A matrix consisting of thermally bonded polyester fibers and cellulosic fibers, having a basis weight of 30-90 grams (specifically 60 grams) per square yard, and having been mechanically bonded by a process called "hydroentangling" (i.e. using jets of water to intermingle the fibers) and optionally having been treated by the manufacturer to render the matrix water resistant (i.e. resistant to penetration of bodily fluids such as urine or blood), was wound on a three inch core which was placed on an unwind stand and directed through an impregnating station consisting of an engraved printing roll having a pattern capable of applying the desired amount of treating solution to the matrix. The engraved roll partially immersed in the treating solution such that, as the roll turned, it picked up treating solution from the pan containing same and transferred the solution to the nonwoven matrix. To assure proper transfer to the nonwoven matrix, a pressure roll was mounted above the engraved roll. The process described which was used above is commonly called a "printing" process

To assure total resistance to liquid penetration, a thermoplastic film of 0.6-3.0 mils thickness can be adhered to the matrix by any known method, specifically heat/pressure or sonic.

The above matrix is one commonly used in absorbing liquid spills.

This matrix (before the addition of the thermoplastic film) was treated using the "printing" process as previously described with a treating solution consisting of the following:

______________________________________Formula "B"______________________________________Propylene Glycol U.S.P.              52.25%Quaternary Ammonium              12.50%(BTC 2125M by Stepan)Plurofac D-25      10.00%Plurofac B-25-5    10.00%Amine oxide        10.00%Cationic surfactant               5.00%of Example IFragrance           0.25%Total:             100.00%______________________________________

The above treating solution was added to the matrix at 5-7% of the basis weight of the web.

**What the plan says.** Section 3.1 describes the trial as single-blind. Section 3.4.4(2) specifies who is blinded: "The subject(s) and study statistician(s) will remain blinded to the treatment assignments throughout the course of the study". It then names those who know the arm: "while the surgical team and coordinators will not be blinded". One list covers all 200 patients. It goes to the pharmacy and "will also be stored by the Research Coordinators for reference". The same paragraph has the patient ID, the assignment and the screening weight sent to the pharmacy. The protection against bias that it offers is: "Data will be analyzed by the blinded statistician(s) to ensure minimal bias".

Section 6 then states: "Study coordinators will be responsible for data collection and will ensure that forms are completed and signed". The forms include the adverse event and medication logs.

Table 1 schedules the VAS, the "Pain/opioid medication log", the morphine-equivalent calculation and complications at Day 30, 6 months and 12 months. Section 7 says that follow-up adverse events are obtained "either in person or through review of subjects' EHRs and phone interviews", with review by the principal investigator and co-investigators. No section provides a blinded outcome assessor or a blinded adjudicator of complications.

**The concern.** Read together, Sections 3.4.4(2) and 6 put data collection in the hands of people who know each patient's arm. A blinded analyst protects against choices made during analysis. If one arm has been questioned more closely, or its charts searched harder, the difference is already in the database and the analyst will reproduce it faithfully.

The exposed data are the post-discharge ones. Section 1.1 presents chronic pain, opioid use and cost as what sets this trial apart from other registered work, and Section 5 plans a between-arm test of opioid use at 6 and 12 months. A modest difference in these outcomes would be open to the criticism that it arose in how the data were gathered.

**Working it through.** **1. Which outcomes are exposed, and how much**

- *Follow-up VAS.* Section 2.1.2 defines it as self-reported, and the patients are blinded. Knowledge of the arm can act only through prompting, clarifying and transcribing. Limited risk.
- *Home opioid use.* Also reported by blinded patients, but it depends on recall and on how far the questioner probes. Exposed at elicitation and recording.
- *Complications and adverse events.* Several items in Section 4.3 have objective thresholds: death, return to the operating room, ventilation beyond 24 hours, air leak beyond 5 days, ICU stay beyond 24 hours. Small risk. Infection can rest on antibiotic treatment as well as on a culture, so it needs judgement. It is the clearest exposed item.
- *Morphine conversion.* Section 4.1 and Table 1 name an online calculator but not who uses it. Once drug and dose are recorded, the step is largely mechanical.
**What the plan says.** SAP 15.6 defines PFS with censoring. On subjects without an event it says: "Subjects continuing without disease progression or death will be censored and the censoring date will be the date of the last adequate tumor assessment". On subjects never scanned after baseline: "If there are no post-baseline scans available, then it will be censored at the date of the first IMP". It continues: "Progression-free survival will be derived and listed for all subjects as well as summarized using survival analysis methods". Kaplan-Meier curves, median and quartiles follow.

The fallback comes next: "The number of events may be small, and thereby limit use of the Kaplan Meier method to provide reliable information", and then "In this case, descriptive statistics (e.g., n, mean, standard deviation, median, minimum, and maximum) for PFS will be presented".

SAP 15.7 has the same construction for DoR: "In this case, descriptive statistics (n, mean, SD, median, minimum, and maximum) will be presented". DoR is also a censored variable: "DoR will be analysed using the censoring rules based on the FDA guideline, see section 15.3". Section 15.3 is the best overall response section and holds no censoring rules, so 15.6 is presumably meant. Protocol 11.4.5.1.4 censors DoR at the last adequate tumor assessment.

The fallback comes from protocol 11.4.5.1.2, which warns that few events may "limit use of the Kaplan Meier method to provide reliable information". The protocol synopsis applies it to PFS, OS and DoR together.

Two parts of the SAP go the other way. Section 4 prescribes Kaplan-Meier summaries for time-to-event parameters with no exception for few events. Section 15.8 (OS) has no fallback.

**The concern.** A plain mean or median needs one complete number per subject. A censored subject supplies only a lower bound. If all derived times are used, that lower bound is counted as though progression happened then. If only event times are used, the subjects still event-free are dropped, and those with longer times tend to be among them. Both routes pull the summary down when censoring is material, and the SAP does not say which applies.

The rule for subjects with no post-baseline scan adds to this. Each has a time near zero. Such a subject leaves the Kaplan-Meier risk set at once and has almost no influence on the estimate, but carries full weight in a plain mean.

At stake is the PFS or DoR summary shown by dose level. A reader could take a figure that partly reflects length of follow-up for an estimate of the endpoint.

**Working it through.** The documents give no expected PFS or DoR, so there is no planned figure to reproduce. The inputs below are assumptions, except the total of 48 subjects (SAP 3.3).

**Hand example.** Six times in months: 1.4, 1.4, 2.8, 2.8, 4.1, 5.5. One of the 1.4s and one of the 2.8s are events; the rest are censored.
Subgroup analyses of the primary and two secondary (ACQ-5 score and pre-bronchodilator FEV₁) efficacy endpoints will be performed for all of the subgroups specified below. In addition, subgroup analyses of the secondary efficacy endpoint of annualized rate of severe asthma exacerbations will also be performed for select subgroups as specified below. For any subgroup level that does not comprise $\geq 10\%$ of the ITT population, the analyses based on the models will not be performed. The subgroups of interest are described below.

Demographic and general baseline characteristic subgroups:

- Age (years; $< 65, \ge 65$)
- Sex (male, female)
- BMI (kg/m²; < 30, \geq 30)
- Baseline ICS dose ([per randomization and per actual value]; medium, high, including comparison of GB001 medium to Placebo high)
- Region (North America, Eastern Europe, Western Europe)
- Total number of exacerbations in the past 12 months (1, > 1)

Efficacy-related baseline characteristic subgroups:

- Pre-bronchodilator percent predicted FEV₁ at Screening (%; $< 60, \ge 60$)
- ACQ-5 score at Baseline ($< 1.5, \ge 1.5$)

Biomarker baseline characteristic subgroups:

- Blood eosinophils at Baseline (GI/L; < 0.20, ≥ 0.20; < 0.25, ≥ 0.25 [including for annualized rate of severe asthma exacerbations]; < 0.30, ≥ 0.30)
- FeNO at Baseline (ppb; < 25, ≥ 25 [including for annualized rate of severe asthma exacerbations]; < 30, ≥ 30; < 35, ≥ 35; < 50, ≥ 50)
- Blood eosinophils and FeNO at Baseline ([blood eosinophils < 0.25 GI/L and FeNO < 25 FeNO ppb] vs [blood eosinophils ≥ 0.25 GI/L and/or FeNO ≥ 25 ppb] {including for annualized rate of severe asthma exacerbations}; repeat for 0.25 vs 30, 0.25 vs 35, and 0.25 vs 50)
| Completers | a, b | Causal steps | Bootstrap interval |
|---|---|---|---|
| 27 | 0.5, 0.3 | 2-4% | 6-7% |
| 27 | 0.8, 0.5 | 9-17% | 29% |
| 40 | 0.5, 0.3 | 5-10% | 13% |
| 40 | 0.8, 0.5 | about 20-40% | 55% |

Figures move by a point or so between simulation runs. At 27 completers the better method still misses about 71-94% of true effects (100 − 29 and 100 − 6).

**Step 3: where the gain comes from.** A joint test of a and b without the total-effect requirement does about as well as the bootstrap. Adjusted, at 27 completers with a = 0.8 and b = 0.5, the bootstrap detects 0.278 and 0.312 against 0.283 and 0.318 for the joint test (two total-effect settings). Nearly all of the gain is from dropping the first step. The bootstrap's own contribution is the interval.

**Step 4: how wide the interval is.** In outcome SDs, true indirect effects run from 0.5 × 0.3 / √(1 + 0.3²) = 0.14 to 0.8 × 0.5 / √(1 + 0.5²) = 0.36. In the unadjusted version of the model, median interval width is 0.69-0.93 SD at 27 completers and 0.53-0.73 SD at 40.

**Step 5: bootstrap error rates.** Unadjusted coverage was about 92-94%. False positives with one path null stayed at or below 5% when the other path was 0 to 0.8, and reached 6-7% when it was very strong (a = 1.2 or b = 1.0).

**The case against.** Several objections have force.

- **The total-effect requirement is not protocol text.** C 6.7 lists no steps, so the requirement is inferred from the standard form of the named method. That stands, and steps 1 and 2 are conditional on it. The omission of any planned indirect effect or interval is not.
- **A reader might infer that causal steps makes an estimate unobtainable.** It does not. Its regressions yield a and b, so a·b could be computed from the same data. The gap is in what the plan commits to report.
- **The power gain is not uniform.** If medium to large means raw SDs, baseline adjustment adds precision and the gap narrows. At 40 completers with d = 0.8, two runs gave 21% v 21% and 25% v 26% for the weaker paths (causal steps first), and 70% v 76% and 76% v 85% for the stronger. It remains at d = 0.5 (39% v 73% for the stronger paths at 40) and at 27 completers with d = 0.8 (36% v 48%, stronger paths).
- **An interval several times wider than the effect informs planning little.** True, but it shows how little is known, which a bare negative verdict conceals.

A test of the antimicrobial characteristics of this matrix was performed using a "zone of inhibition".

The test results set forth in Table 8 above, show the effectiveness of antimicrobials or bacteriastats by placing these products in the center of a dish containing actively growing bacteria.

The treated matrix, once cut in circles and placed in the center of these actively growing bacterial colonies, is left in contact with these bacterial colonies for a period of time.

If the product placed there has no antimicrobial activity, the bacteria will grow over it and this is reported "0" or none in the test report.

If the product has antimicrobial activity, the bacteria die and do not overgrow this area. The greater the antimicrobial activity, the larger the "dead" zone is. This is referred to as the "zone of inhibition".

The lab results show that some antimicrobial activity is evident against Staphyloccus Aureus (ATCC 6538) and Pseudomonas Aeruginosa (ATCC 9027).

It is important to note that the benefit here shown is that the treatment mat will not allow bacterial growth after exposure to actively growing colonies. This "zone of inhibition" test did not include any added water to activate the antimicrobial chemicals thus showing antimicrobial characteristics while dry.

Table 8 indicates the effectiveness of the treated matrix when antimicrobial chemicals are added to the treating solution which is printed onto a matrix and left in a "dry" condition.

Table 4 (Example VII) shows the increase in antimicrobial characteristic when the treated matrix is contacted with water.

Since the treating solution in these examples is the same, the reasonable expectation is for the above treated matrix to exhibit increased efficiency when contacted with water or aqueous spills.

EXAMPLE XII

This example describes a treated hand towel. As previously demonstrated, a substantially dry flexible wiper when treated with a non aqueous solution containing proplyene glycol, non-ionic surfactants and cationic surfactants including the quaternary ammonium compounds, can be converted and then wetted with water and used to clean & disinfect hard surfaces.

Using the same non aqueous treatment system as stated above in conjunction with the matrices cited, the resultant dry wipe can be activated to clean and degerm skin when water is present.

The significance here is that the controlled amount of cleaning and sanitizing/disinfectant chemical as previously shown in hard surface cleaning can be used in skin cleaning.

The skin cleaning procedure provides for the use of the water added to the skin e.g. hands, to be used to activate the cleaning and sanitizing/disinfectant (or degerming) treatment on the wipe. Once activated, the wipe will clean and degerm the skin surface as well as it does a hard surface.

The wetted wiper will remove the surface debris and in so doing degerm the body or hands.

A matrix in this example was formed by a "wet-lay" process which suspends cellulosic fibers and accumulates them in a stream of water and collects them on a screen. Matrix was then dried and wound into a roll.